Buon giorno, tutti! I don't have much to write this week because I've been sick the WHOLE TIME. I'm not sure who told you we're all sick, but that's not true. In fact, I tried to go to a New Missionary Conference in Milano on Friday, but AFTER getting all the way there my fever hit full swing and dear Sister Wolfgramm sent me back to Padova to see a doctor. I was kind of expecting some other new missionaries to be sick, like we got it on the plane or something, but that wasn't the case. I'm the only missionary out for the count in all of Italy. It's a horrible feeling, but at least I'm getting better--thanks to a ton of medicine.
We got home late on Friday. The train between Milano and Padova is about 3 hours. It's way fun for me to ride a train because, y'know, it's new. Just like EVERYTHING else. But nothing's very fun when you have a fever, no matter how new or Italian it is. The best part of the train ride is passing through Verona and looking out the window... oh my goodness. It's gorgeous. Anyway, we got back to Padova and took a bus through the pouring rain back to our apartment, and then I just fell asleep. The next day, the capi (zone leaders) we live with drove me to the local hospital... and we waiting in a little room for three hours before just leaving. I don't know if it's because I'm American or because I didn't look sick or what, but we weren't getting in any time soon. So we went home.
Then on Pasqua (Easter), the ward mission leader, Tiziano, and his wife, Marta, were kind enough to drive Anziano Burr and I to this place called a Guarda Medica (or something like that), which I guess is like a clinic... or something... I dunno. It was in this oooooold building that was really nice on the inside and seemed like all sorts of different little things went on in there, and we followed these signs taped to the wall to the Medica where a woman doctor helped us right away. A bit more helpful than the hospital, eh? She listened to me breath through my back, and then prescribed me a thousand different antibiotics and medicines and stuff to get rid of some virus/bacteria I have. Mind you, this whole time Tiziano is speaking at a thousand words a minute to this doctor lady, and I have NO idea what's going on or what's being said until we're back in the car driving to the pharmacy and I ask Anziano Burr to give me some idea as to what is happening.
I have a new appreciation for people who come to America. I can remember being in situations--especially here recently at the MTC--where I giggled at the expressions on people's faces who couldn't understand English. It seemed so foreign of an idea to me to not understand what was being said. Well, not anymore. It happens all the time. I can't wait to understand this language, but people keep telling me it won't happen for a few transfers. I still think I can at least understand it before this first transfer is over, but we'll see. My 2 week hiatus from missionary work was probably unhelpful to that affect, but at least it was humbling.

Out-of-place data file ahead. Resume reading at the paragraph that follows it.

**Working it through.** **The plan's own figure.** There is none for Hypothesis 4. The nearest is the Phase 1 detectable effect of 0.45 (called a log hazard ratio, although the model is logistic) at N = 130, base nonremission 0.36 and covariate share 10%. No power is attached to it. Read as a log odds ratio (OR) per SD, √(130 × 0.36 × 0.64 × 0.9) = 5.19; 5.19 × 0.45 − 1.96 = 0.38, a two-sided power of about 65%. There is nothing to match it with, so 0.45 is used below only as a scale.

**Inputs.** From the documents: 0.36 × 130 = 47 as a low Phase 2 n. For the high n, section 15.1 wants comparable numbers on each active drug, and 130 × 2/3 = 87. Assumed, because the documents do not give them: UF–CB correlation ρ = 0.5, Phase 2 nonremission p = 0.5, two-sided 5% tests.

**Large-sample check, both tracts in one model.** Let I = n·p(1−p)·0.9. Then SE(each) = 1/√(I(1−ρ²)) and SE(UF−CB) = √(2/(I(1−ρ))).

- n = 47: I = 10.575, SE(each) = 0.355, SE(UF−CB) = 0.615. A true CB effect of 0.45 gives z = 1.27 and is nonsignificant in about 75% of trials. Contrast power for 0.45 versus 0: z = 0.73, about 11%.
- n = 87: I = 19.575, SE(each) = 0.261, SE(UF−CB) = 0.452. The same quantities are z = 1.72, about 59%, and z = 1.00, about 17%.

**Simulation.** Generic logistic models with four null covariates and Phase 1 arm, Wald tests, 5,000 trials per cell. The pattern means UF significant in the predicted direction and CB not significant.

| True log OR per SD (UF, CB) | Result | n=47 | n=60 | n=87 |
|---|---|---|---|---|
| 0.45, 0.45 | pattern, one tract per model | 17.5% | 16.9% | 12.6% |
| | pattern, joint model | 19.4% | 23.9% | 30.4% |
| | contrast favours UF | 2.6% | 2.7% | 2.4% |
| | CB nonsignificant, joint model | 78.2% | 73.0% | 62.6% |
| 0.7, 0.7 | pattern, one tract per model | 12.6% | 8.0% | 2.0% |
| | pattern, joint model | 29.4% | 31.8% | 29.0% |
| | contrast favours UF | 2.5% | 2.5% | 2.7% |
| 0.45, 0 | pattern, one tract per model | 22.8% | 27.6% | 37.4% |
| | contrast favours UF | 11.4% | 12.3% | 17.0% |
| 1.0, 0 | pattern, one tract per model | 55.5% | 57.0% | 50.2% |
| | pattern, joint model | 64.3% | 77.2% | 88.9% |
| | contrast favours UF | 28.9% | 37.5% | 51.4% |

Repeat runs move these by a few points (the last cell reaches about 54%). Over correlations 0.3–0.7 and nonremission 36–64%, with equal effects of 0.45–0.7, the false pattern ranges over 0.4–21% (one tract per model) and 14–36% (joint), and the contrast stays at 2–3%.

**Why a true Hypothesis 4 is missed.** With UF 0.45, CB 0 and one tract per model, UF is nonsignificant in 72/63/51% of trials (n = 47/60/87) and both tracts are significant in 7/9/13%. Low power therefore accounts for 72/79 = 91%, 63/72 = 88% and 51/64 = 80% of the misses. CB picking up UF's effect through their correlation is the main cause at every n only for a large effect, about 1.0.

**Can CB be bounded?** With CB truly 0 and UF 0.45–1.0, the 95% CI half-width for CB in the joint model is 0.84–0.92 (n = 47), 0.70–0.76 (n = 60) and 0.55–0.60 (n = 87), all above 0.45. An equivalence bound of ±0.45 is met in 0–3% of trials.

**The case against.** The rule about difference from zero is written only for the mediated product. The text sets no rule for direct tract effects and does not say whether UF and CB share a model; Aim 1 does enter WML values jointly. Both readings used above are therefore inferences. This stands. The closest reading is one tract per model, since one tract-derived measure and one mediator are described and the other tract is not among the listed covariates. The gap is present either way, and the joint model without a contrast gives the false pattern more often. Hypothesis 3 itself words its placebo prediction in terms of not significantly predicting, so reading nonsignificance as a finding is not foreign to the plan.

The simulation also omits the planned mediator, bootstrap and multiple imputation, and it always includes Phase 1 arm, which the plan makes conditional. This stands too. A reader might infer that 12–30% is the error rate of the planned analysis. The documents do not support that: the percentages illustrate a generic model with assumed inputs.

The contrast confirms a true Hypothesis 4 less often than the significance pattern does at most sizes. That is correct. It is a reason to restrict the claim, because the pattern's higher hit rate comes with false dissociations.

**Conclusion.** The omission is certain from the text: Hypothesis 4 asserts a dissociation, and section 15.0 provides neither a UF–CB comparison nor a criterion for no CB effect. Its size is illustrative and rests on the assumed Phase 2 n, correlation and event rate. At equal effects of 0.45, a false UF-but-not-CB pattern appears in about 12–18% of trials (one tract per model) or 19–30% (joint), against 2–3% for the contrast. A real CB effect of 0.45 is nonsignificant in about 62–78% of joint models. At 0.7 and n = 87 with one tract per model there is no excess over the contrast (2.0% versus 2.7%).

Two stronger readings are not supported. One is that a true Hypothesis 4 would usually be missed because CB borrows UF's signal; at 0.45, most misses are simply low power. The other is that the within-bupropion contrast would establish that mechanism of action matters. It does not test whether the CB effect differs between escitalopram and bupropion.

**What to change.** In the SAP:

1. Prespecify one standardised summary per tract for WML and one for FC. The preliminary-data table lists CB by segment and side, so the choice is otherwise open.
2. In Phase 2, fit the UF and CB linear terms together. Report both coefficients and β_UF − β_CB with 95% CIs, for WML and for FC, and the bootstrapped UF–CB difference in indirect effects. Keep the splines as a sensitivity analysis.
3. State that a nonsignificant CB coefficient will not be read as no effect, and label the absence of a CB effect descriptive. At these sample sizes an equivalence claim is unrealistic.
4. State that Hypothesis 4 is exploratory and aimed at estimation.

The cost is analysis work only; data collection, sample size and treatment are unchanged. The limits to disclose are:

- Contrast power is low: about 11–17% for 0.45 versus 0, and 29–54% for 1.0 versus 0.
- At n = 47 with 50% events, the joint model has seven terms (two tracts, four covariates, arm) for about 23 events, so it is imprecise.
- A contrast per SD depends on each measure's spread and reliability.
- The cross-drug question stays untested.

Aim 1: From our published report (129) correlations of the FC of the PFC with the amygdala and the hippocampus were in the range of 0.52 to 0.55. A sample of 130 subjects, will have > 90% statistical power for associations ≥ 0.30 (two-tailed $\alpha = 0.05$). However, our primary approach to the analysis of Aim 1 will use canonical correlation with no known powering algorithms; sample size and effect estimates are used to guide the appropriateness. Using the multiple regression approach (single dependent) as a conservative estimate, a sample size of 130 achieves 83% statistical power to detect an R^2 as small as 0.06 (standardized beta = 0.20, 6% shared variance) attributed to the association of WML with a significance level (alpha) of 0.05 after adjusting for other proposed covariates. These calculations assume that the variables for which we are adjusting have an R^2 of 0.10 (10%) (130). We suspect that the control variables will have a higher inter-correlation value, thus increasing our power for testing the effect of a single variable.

I take 3 different medicines a day, and it's been helping a lot. I also breathe through this machine that pumps a bunch of weird steam into my lungs from these various solutions I dump into a little bottle. I'll get a picture of it and send it with a bunch of other pictures next P-Day. It looks... pretty funny. Ha! But that's all right, it helps loosen up the junk in my lungs.
We went on "splits" the last two days, which Italian missionaries call "scambi", which was basically just "Anziano Burr gets to leave the house while another Elder stays with this sick kid". But he got to go see one of our investigators with a baptismal date, which was really important. His name is Emmanuel, and he's from Nigeria. There are a ton of Africans here. They come to Italy to find work, but none of them speak the language. They just speak English. It seems like a weird situation. There also seem to be quite a few immigrants from South America. There are Africans and South Americans in our ward who speak English, and there's an Italian brother here who served in England on his mission and translates for them every Sunday. I'm not allowed to have a headset. Ha! That's all right, I want to learn Italian anyway. I think I'll probably be watching General Conference in English, though. They're broadcasting in Mestre, if I'm not mistaken... that's the city where the capi work every day, and the namesake of our zone.
All right, next time I write I'll finally have some real missionary stories to tell you! I'm so excited!!! I was reading in the D&C today... wish I could remember where... but there was a verse that talked about the necessity for bitter for us to know the sweet, just like Lehi talks about. There's got to be a reason I'm sick right now--probably several reasons--and I like to think that one of them is that for me to taste the true sweetness of the work here in Italy, I had to go through something bitter first. This dang virus sure fits that ticket!
I love you all. Tutto posto!